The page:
HIROSHIMA -- A major producer of the rich sauce used to flavor "okonomiyaki," a type of savory pancake in Japan, has created a halal version of its popular product to cater to Muslims who are forbidden from eating food containing pork or alcohol.
The move has set Otafuku Sauce Co., based in Hiroshima's Nishi Ward in western Japan, on course to notch up sales of about 100 million yen from sauce produced at its factory in Malaysia, a country with a predominantly Muslim population.
"Our production of halal sauce started with a search for ingredients," recalls 35-year-old Sora Yoshihiro, who played a central role in the product's development.
Otafuku Sauce has been producing what is now called "Okonomi Sauce" since 1952. It was roughly 20 years ago that the company first made a foray into overseas markets. While sharing how to make okonomiyaki, it exported the sauce, and in 2013 set up production factories in the Chinese city of Qingdao, and in Los Angeles in the United States. Okonomiyaki can be made with locally produced ingredients that are easily obtained in most countries, such as flour and cabbage, and it's said there are now some 330 restaurants overseas whose main item on the menu is okonomiyaki.
Malaysia, where Muslims account for about 60% of the population, and other countries in Southeast Asia with large Muslim populations, however, were a new challenge for the sauce manufacturer. Okonomi Sauce, which has a vegetable and fruit base, blends about 20 types of condiments -- and also contains a tiny amount of alcohol to add to the aroma, as well as meat extract to add to the flavor. But Muslims are forbidden from consuming these -- leaving the company wondering how to surmount the problem.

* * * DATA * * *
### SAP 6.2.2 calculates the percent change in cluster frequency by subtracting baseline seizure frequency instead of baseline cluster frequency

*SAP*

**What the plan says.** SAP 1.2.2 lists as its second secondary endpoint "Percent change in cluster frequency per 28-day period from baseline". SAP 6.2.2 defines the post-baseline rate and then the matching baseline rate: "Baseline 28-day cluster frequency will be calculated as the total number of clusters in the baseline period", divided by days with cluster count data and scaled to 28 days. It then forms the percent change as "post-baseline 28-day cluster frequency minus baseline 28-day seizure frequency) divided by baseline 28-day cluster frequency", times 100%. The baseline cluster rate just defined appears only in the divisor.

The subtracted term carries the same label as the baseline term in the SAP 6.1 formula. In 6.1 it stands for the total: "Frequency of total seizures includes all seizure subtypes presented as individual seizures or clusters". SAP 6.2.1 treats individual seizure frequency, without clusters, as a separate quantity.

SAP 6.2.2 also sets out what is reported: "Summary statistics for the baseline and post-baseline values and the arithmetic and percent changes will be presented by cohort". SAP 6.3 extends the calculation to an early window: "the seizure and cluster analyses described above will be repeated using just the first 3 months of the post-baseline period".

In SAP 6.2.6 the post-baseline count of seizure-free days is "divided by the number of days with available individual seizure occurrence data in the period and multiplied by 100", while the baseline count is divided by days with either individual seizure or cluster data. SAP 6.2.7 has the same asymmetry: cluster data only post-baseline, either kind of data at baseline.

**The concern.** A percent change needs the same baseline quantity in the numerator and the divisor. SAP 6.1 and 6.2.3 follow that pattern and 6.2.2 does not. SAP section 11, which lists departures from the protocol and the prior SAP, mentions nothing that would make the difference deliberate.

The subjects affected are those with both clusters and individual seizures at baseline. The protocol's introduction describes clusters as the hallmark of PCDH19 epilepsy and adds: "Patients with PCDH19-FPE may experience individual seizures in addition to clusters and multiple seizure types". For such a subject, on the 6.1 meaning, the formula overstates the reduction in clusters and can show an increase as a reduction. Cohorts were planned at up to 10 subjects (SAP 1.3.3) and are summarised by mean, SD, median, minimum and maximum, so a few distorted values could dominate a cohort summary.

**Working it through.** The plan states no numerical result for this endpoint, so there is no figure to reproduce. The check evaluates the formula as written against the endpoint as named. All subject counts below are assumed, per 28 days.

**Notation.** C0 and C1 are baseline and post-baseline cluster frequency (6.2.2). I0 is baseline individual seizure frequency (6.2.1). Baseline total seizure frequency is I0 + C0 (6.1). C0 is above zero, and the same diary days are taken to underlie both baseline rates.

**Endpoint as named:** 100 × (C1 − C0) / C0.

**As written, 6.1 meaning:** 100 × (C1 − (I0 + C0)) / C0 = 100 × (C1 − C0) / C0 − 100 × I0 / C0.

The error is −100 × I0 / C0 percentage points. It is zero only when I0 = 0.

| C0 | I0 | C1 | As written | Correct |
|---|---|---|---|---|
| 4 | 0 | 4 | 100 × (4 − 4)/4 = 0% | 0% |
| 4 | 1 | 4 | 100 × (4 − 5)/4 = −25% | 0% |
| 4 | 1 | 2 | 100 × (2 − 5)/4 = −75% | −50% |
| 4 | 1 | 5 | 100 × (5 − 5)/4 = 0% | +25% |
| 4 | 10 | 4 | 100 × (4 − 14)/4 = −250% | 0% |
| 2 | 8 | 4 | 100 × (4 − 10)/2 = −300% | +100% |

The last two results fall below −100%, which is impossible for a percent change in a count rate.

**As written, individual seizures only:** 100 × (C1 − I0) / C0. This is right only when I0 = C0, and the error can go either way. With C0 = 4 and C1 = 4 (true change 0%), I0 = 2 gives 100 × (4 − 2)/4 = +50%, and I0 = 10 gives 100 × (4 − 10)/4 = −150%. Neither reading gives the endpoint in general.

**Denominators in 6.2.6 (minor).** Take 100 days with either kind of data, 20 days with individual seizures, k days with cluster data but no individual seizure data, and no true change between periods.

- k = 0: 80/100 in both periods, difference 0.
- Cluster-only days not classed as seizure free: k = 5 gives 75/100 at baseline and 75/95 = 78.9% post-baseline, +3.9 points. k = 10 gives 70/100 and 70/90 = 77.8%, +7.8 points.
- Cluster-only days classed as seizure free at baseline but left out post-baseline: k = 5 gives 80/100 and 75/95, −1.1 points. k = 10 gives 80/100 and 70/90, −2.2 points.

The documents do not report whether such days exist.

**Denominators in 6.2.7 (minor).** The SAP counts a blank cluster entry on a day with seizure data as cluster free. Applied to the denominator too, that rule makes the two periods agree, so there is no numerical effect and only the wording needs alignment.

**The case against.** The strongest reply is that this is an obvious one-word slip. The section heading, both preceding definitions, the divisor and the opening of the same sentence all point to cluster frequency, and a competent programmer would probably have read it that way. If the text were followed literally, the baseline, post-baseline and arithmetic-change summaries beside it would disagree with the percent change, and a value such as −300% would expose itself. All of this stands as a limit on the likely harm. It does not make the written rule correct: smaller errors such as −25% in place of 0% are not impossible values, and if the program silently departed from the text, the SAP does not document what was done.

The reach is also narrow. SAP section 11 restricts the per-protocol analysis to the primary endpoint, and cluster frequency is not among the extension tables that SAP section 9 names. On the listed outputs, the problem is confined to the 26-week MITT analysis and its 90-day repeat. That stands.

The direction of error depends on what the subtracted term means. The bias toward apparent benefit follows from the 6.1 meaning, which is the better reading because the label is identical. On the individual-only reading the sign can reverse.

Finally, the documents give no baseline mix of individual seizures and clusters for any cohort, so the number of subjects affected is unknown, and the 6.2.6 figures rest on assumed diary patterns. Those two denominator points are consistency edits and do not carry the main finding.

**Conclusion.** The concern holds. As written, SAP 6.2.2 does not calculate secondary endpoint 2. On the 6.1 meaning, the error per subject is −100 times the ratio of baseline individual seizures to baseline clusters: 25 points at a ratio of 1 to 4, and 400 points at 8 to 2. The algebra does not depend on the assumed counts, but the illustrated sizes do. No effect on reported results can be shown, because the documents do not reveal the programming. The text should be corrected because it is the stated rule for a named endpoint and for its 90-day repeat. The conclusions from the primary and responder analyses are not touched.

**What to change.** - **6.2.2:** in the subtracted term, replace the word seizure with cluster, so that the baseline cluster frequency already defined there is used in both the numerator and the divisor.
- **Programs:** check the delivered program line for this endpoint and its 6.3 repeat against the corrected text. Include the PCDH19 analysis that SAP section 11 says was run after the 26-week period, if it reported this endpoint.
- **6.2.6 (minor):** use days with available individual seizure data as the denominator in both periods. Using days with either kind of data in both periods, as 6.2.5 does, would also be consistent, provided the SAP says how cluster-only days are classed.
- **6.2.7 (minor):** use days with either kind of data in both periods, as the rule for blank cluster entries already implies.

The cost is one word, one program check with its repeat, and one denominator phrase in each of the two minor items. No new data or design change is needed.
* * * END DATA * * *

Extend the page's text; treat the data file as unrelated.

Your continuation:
In February 2016, with only about half a year until the local factory in Malaysia began operating, Yoshihiro began searching for a solution.
To reduce costs, ingredients were restricted to items that could be procured in Malaysia. Traveling between Malaysia and Japan at least once a month, Yoshihiro focused on securing ingredients and testing and tasting them, trying about 50 in all. In place of meat extract, he used the tasty umami constituents of bonito and oysters, and conducted strict checks to make sure it contained no alcohol. Instead of using date fruit to make the sauce sweet and rich, he used date juice, noting that it was easy to use. To add depth to the sweetness of the sauce, brown sugar was added.
The final product, which was said to be close to the sauce in Japan, with a rich and sweet flavor that locals liked, was completed just around one month before the Malaysia factory started operating.
Following screening of the ingredients and production process by a government organization in Malaysia, which is known for its stringent standards, the sauce was given halal certification in March 2017, indicating that it was safe for Muslims to eat. In the summer of 2017 at a Bon dance festival organized by a local association of Japanese nationals in Malaysia, an okonomiyaki stall was opened, advertising the sauce as a halal product. It attracted attention, and restaurants started to use it for locally cooked fried foods as well.
As of 2018 the factory in Malaysia was able to produce about 310,000 liters of Okonomi Sauce in a year, about one-hundredth of what is produced in Japan. But the sauce has also been exported to Indonesia and Brunei, which have large Muslim populations, and over the year ending September 2019, sales from the factory reached 92.8 million yen -- about 1.6 times the figure recorded in the same period the previous year. Hiroya Miyata, the 50-year-old head of the company's international business division, commented, "We're struggling to keep up with demand." The company now has plans to build a second factory.
Overseas sales of the company's sauce stood at 2.1 billion yen during the same period, about 8% of its total sales. With an eye on selling more of the sauce to households rather than just to businesses, the company has opened classes teaching people how to make okonomiyaki.
"We want to make okonomiyaki a borderless food that is eaten throughout the world," Miyata said.
(Japanese original by Akihiro Nakajima, Hiroshima Bureau)